- Issue: The COVID-19 pandemic is underscoring how the benefit design of traditional Medicare can leave beneficiaries financially vulnerable.
- Goals: 1) Summarize financial challenges faced by Medicare beneficiaries before and after the pandemic; 2) identify federal measures to assist beneficiaries financially during the pandemic; and 3) recommend policy changes to ensure beneficiaries with COVID-19, and potentially all beneficiaries, have affordable access to care.
- Methods: Use 2017 Medicare Current Beneficiary Survey and Cost Supplement data to profile current cost burdens and analyze policies to reduce cost-sharing and increase premium assistance.
- Findings and Conclusions: Many Medicare beneficiaries face financial hardships because of limited incomes and high out-of-pocket expenses. The health and economic impacts of the COVID-19 pandemic is making their financial situation that much more precarious. While Congress and the administration have adopted measures to financially shore up health care providers, not enough has been done to help Medicare beneficiaries, especially those with low incomes who do not have supplemental coverage. Needed policy changes include waiving cost-sharing for beneficiaries with COVID-19, offering Medicare as a choice for those ages 55 to 64, placing a ceiling on out-of-pocket costs, expanding benefits, and ensuring the solvency of the Medicare Part A trust fund.
By design, Medicare covers Americans with the greatest health care needs: those age 65 and older and those under age 65 with permanent disabilities. This is the same group with the greatest risk for mortality and serious complications from COVID-19. The Centers for Disease Control and Prevention estimates that people age 65 and older account for eight out of 10 COVID-19 deaths. In addition, 89 percent of adults hospitalized in March 2020 had preexisting medical conditions.
The economic recession caused by the pandemic also has put current and future Medicare beneficiaries at financial risk. Many still in the workforce have lost jobs and will likely experience difficulty regaining employment.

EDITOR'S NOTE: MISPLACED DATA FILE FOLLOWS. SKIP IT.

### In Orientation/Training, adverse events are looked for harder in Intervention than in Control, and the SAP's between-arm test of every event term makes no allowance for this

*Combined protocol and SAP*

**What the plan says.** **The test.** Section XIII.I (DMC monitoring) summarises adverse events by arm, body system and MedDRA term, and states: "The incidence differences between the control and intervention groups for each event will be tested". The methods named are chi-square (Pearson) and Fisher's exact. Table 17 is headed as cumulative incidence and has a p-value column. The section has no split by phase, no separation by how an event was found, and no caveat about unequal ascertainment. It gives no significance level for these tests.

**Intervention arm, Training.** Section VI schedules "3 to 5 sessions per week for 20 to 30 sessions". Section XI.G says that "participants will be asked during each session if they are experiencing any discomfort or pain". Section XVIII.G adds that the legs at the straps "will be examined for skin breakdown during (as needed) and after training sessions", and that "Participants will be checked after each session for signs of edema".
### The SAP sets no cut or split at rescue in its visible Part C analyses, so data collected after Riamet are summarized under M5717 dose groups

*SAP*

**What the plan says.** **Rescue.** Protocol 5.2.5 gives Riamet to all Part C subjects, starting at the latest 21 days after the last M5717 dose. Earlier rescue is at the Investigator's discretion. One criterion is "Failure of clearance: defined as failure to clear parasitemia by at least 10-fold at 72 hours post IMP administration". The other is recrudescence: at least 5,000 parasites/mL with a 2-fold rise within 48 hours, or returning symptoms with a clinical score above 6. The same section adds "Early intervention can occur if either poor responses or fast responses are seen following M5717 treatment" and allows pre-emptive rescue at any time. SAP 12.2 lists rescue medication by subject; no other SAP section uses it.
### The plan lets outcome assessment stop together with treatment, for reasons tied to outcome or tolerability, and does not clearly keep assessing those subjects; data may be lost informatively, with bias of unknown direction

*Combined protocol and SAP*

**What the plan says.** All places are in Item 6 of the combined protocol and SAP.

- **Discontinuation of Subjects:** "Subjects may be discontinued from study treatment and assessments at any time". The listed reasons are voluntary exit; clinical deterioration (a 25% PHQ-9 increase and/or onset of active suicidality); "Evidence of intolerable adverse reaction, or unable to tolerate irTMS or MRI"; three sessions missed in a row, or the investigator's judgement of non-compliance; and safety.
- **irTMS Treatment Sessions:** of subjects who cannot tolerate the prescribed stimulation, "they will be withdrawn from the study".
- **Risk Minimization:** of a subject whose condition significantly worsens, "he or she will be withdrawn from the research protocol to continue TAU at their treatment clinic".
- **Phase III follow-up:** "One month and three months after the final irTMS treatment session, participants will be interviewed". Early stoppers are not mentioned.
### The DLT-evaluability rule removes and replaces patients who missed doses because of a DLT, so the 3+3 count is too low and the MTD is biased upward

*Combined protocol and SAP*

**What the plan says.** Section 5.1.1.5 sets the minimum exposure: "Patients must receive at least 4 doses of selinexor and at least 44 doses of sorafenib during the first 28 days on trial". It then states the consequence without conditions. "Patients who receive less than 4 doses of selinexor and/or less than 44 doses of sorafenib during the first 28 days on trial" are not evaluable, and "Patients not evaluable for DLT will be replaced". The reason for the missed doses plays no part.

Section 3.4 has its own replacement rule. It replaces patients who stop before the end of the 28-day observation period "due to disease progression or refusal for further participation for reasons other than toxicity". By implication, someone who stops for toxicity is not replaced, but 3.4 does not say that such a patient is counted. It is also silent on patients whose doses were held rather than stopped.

Even prior to the COVID-19 pandemic, many Medicare beneficiaries with limited incomes and serious health problems faced financial hardships related to out-of-pocket health care expenses, including premiums for Medicare and supplemental coverage and outlays for deductibles and noncovered services (for example, dental, vision, hearing care, long-term services and supports). While the Affordable Care Act added an out-of-pocket limit for most private insurance and Medicare Advantage, traditional Medicare does not offer such protection, leaving many enrollees exposed to burdensome health costs.
In this policy brief we 1) summarize financial challenges faced by Medicare beneficiaries before and after the pandemic; 2) identify federal measures to assist beneficiaries financially during the pandemic; and 3) recommend policy changes to ensure beneficiaries with COVID-19, and potentially all beneficiaries, have affordable access to care.
Medicare Affordability Before the Pandemic
Most Medicare beneficiaries live on fixed incomes and savings accumulated during working years. Approximately 17 million Medicare beneficiaries (28%) live on annual incomes below 150 percent of the federal poverty level, or less than $18,000 a year for a single person (Exhibit 1).
Poor health, multiple chronic conditions, and physical or cognitive impairment combined with financial insecurity accentuate the health and financial risks beneficiaries face. Among those beneficiaries with incomes below 150 percent of poverty, half have three or more chronic conditions, and about one in three (35%) have physical or cognitive impairments that causes difficulties with activities of daily living. One and a half million beneficiaries reside in nursing homes or other long-stay facilities.
Annual out-of-pocket costs average $2,243 a year for Medicare beneficiaries who are dual eligible for Medicaid and have incomes below 150 percent of poverty and three or more chronic conditions or impairments. Out-of-pocket costs rise to $3,731 a year for Medicare beneficiaries who meet the same criteria but have no supplemental coverage.
In 2020, traditional Medicare beneficiaries pay annual premiums of $1,735 for Part B Medicare coverage. The hospital deductible is currently $1,408 per hospital episode, and physician services are covered after a $198 annual deductible is met. Beneficiaries then pay 20 percent in coinsurance for all covered charges (including the costs of surgeons and physician-administered drugs, such as cancer treatments).
Beneficiaries also face, on average, $476 a year for Medicare Part D prescription drug premiums. In 2020, Part D deductibles were $435 a year. Even for outpatient prescription drugs, after reaching the out-of-pocket maximum of $6,350 in 2020, beneficiaries remain on the hook for 5 percent of drug costs for the remainder of the year.
Given Medicare’s inadequate financial protection, 90 percent of Medicare beneficiaries have Medicare Advantage managed care plans or supplemental coverage through retiree health plans, Medi-gap private coverage, or Medicaid. The cost of premiums for Medicare Part B and Part D as well as private supplemental coverage and out-of-pocket expenses consumes a large share of beneficiary incomes, particularly for those without Medicaid.